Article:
As a director, there is often considerable pressure to make decisions in the best interests of the company, its shareholders, and its employees. At the same time, directors have to comply with a strict set of duties under the Companies Act 2006 (CA 2006). This can lead to the potential for allegations against directors of wrong-doing, even where a genuine error has been made. It is commonly believed that any liability arising from the role of Company director ceases when employment comes to an end, however, this is not always the case. In this article, we will take a look at whether a former director is liable for a breach of duties in a previous role and what they can do to protect themselves financially, legally, and reputationally.
How long do a director’s duties last?
The majority of legal duties held by a director come to an end when they leave their position, but this does not apply to some of their fiduciary duties. Fiduciary duties include the duty of confidentiality, duty of no conflict, and duty not to profit from the position.
Section 170 of the CA 2006 states that:
“a person who ceases to be a director continues to be subject—
- to the duty in section 175 (duty to avoid conflicts of interest) as regards the exploitation of any property, information or opportunity of which he became aware at a time when he was a director, and
- to the duty in section 176 (duty not to accept benefits from third parties) as regards things done or omitted by him before he ceased to be a director”.
It is also important to note that the case law established by the High Court in Burnell v Trans-Tag Ltd  EWHC 1457 (Ch) means that it is implied that the duty to avoid conflicts of interest applies even for acts that take place after a director leave their role.
Arena Television sues former directors for breach of fiduciary duty
A notable and ongoing case of alleged breaches of fiduciary duty concerns that of the former director of Arena Television (one of the largest independent outside broadcasters in the UK), in what has been described as “potentially the biggest fraud of this kind the UK has ever seen”. Arena Television fell into administration in November 2021 with debts of £300m. The administrators, Kroll, have filed a claim in the High Court against Arena’s former owner and Managing Director, citing allegations of fraud.
The fraud involves loans of £300m from asset-based lenders, including HSBC, Close Brothers and Shawbrook. The loans were based on the use of some of the expensive equipment owned by Arena, which was used as security. The issue was that when lenders sought to later verify serial numbers for some of the equipment used as security, the suppliers confirmed they were not valid. This claim may fall into the category of a breach of duty to avoid conflicts of interest, given the possible exploitation of property, information, or opportunity.
The case has yet to be heard by the High Court, but this will be keenly observed given the alleged scale of wrong-doing.
What can I do if I am accused of breaching director’s duties in a previous role?
There are several steps that a former director and company can take to seek protection from claims of wrong-doing, as follows:
Engage the services of a legal representative specialising in business fraud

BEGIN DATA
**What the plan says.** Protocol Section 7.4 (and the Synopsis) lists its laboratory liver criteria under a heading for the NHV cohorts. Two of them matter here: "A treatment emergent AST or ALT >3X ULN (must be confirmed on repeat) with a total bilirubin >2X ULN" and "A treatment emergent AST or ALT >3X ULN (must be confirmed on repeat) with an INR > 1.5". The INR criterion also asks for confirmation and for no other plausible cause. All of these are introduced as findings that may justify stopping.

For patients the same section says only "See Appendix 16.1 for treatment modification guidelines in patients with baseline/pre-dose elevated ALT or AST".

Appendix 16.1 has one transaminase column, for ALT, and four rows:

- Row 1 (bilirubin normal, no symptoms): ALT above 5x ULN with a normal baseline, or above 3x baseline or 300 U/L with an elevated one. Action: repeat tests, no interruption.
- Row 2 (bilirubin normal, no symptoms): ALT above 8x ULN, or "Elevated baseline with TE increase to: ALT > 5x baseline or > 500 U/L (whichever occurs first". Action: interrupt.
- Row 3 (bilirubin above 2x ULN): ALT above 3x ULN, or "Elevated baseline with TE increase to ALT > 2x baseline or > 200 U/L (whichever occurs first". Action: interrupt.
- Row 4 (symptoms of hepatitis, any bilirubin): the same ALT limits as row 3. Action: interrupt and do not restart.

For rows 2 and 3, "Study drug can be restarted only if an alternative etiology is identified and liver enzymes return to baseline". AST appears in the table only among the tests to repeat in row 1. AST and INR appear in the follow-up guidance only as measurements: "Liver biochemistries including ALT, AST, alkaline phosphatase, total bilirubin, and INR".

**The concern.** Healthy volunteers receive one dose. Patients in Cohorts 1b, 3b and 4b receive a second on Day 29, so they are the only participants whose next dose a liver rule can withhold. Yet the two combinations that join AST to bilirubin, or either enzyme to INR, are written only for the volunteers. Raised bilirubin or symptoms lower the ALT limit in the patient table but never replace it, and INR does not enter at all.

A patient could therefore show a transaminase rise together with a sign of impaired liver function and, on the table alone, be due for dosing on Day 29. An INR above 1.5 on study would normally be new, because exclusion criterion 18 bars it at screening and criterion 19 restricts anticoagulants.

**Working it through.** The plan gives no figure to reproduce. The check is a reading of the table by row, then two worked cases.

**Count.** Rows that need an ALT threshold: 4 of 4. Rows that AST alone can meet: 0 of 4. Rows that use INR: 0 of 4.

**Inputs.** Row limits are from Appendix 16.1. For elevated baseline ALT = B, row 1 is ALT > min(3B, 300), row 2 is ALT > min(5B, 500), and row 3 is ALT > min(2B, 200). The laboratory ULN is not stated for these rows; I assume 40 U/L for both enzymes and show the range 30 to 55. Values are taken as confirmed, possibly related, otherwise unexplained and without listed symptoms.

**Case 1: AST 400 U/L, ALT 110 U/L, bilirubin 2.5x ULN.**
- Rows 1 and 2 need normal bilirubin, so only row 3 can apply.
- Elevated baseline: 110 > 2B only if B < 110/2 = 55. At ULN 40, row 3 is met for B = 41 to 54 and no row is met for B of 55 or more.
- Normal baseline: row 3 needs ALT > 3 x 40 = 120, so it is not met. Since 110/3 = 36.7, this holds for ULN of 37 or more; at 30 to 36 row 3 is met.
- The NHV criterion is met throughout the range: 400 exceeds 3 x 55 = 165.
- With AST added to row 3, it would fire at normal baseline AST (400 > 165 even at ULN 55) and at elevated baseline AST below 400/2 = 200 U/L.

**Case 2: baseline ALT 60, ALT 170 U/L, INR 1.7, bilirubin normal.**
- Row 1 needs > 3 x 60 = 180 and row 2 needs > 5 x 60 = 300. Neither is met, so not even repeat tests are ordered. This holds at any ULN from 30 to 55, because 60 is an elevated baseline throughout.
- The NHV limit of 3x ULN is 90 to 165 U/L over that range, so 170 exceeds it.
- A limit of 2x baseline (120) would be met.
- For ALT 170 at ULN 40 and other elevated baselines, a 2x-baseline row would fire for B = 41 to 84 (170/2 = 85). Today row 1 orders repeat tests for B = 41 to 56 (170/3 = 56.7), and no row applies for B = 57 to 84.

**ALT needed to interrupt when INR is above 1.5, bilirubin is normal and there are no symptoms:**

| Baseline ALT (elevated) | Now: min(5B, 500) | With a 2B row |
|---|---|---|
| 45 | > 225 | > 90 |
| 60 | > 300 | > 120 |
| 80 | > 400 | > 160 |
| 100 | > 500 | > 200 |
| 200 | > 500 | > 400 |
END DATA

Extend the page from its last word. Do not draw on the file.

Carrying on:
In cases of allegations against directors for breaches of directors duties and business fraud, especially where claims have already been filed with the court, it is essential to act quickly and engage legal expertise from a business fraud defence Solicitor. They will listen to the details of the case, explain your legal position, and put in place a plan of action. They will quickly establish if:
- you owed and still owe a duty as a former director
- whether there is sufficient evidence to back up a claim of wrong-doing
- the type of claim being brought against you
- if there is potential to resolve the matter outside of court (by using Alternative Dispute Resolution methods), and;
- the likely remedies.
Review the circumstances of the alleged wrong-doing
Where possible, gather all of the information, facts, details of witnesses, and correspondence that you can regarding what happened in your role as a director where the alleged wrong-doing occurred. This will be essential in building a robust defence case if this is required.
Check if the company has a D&O policy to cover breaches of director’s duties
It is recommended to check if there is any Directors & Officers (D&O) insurance in place. Companies often take out D&O insurance as these cover liabilities and breaches by past, future, and future directors. Whether wrong-doing occurred or not, it is reassuring to know that most D&O insurance policies will repay any legal fees incurred. It will also ensure that where a claim is successful, both the former director and the company are afforded financial protection.
D&O policies will not necessarily cover all incidents of director wrong-doing, however, a Solicitor specialising in this area of law will be able to review the policy and confirm if this is the case.
By gathering as much evidence to back up your version of events, seeking the assistance of a business fraud defence Solicitor, and claiming under a D&O or another form of liability insurance, you can protect yourself from the legal, financial, and reputational impact of any claim against you for alleged wrong-doing in a previous director position.
Reeds Solicitors is a leading business fraud defence, family law, prison law, and mental health law firm in England and Wales. You can reach us through our contact page here.